Evidence for Amyloid and Tau to Synergize to Make Neurodegeneration Worse

When looking at epidemiological evidence of the burden of amyloid-β and phosphorylated tau in the aging brain, and relating it to incidence and degree of neurodegenerative disease, it is worth bearing in mind that this doesn't demonstrate causation. It remains the case that amyloid-β aggregation could be peripheral to the progression of Alzheimer's disease, a side-effect of the primary mechanism, which could be something along the lines of chronic inflammation driven by cellular senescence or chronic inflammation driven by persistent infection by herpesviruses or the like.

That amyloid-β has been cleared in clinical trials without showing much benefit to patients could arise for many different reasons: that it is only important to pathology in early stages; that it is not important at all; that vascular issues and other problems present in many Alzheimer's patients would also need repair in order to see benefits; and so forth. This is one of the challenges inherent in dealing with complex end-stage age-related diseases. They have a number of potential contributing causes and the only viable way to understand which of those causes are actually important is to address them. Further, it is quite possible that given a set of equally important causes, addressing any one of them on its own may appear to fail.

Current Findings Give Backing to Anti-Amyloid Therapies

In the course of Alzheimer's disease, two proteins called amyloid and tau accumulate in the brain. A study with more than 200 participants now provides insights into the interaction of these pathological phenomena. The data suggest that tau load in the brain impairs memory functions only when amyloid burden is also high. These findings therefore support therapeutic approaches aimed at removing amyloid from the brain in the early stages of Alzheimer's disease.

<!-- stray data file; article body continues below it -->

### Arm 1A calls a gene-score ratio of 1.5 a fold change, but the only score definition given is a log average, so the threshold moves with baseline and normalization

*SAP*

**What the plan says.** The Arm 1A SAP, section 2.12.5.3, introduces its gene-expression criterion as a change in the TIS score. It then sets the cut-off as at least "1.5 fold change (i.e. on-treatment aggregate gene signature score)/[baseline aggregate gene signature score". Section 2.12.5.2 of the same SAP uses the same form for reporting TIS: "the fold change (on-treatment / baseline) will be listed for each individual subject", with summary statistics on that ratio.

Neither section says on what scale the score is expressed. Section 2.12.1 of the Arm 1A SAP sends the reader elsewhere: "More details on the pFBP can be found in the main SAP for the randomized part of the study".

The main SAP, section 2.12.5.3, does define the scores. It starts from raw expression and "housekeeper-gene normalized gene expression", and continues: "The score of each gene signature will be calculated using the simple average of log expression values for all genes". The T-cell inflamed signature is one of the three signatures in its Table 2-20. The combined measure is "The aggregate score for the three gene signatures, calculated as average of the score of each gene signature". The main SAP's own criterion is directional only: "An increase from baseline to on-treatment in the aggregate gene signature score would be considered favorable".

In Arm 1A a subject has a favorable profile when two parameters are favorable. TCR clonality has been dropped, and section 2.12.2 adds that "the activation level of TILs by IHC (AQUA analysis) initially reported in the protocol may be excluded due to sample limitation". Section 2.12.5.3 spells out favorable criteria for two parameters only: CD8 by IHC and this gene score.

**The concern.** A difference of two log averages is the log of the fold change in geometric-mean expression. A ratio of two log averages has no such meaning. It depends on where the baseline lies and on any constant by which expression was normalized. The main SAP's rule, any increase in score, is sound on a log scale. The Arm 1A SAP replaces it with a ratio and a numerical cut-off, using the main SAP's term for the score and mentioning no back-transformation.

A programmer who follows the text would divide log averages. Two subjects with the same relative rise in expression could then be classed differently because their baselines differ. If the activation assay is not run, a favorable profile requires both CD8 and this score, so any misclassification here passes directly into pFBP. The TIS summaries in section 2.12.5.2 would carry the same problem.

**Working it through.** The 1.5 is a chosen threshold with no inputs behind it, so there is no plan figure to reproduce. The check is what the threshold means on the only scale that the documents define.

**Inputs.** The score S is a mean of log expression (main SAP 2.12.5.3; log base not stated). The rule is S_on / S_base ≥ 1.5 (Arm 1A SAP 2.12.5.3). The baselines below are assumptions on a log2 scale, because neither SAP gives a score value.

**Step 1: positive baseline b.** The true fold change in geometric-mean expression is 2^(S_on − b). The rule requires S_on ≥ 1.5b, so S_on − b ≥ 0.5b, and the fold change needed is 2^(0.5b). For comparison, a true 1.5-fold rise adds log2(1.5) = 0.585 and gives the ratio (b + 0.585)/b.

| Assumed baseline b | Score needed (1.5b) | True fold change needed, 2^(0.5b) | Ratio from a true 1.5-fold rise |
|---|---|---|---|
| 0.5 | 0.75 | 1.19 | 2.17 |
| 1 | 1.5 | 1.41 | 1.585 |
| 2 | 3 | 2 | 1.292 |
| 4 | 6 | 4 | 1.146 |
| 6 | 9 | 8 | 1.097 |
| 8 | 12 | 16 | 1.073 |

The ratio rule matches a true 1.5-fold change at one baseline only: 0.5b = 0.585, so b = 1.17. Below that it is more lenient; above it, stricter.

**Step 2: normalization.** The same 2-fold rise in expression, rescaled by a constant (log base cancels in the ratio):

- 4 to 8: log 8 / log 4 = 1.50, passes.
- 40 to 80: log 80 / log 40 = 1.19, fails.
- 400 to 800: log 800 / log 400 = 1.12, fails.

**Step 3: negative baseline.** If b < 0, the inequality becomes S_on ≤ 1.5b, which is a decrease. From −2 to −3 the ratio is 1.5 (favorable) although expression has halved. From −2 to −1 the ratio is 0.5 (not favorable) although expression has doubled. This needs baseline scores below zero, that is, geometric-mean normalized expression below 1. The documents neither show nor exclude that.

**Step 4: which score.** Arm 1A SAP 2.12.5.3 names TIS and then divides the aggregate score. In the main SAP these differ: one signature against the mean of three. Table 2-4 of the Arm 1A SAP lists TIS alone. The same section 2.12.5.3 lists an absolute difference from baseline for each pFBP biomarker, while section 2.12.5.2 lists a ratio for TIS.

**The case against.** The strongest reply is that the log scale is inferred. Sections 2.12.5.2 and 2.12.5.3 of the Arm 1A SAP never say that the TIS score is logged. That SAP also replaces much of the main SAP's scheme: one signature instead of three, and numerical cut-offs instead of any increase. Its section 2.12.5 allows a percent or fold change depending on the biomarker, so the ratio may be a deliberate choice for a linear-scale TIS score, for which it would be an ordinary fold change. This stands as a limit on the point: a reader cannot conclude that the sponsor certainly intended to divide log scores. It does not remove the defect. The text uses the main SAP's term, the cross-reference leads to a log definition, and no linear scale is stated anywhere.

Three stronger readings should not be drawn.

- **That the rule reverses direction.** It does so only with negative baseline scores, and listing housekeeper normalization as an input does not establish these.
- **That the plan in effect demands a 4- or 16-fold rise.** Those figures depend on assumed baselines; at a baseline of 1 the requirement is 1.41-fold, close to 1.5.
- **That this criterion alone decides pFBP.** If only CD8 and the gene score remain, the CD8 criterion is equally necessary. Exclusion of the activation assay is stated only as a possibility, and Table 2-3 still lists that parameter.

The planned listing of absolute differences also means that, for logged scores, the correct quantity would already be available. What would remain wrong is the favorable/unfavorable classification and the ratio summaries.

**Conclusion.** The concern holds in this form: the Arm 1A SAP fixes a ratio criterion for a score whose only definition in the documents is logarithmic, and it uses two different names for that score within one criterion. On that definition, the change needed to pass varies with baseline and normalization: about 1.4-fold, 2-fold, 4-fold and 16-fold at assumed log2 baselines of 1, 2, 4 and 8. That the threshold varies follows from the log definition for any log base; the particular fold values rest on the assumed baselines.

"It has long been known that deposits of tau proteins in the hippocampus and in neighboring brain areas impair memory. In the case of amyloid, on the other hand, no clear relationship to memory performance has been found to date. For this reason, among others, it is debated whether it makes sense at all to target amyloid therapeutically. Our current results suggest that this could indeed be helpful for memory function in the early stages of the disease. The crucial aspect is that you don't look at tau in isolation, but together with amyloid pathology. This is where a link becomes apparent when you study a larger number of individuals and accordingly have solid statistics."

Amyloid pathology but not APOE ε4 status is permissive for tau-related hippocampal dysfunction

We investigated whether the impact of tau-pathology on memory performance and on hippocampal and medial temporal memory function in non-demented individuals depends on the presence of amyloid pathology, irrespective of diagnostic clinical stage. We conducted a cross-sectional analysis of the observational, multicentric DZNE-Longitudinal Cognitive Impairment and Dementia Study (DELCODE). Two hundred and thirty-five participants completed task functional MRI and provided CSF.

We found that total-tau and phospho-tau levels were negatively associated with memory performance in both tasks and with novelty responses in the hippocampus and amygdala, in interaction with Aβ42 levels. Our data show that the presence of amyloid pathology is associated with a linear relationship between tau pathology, hippocampal dysfunction, and memory impairment, although the actual severity of amyloid pathology is uncorrelated. Our data therefore indicate that the presence of amyloid pathology provides a permissive state for tau-related hippocampal dysfunction and hippocampus-dependent recognition and recall impairment.

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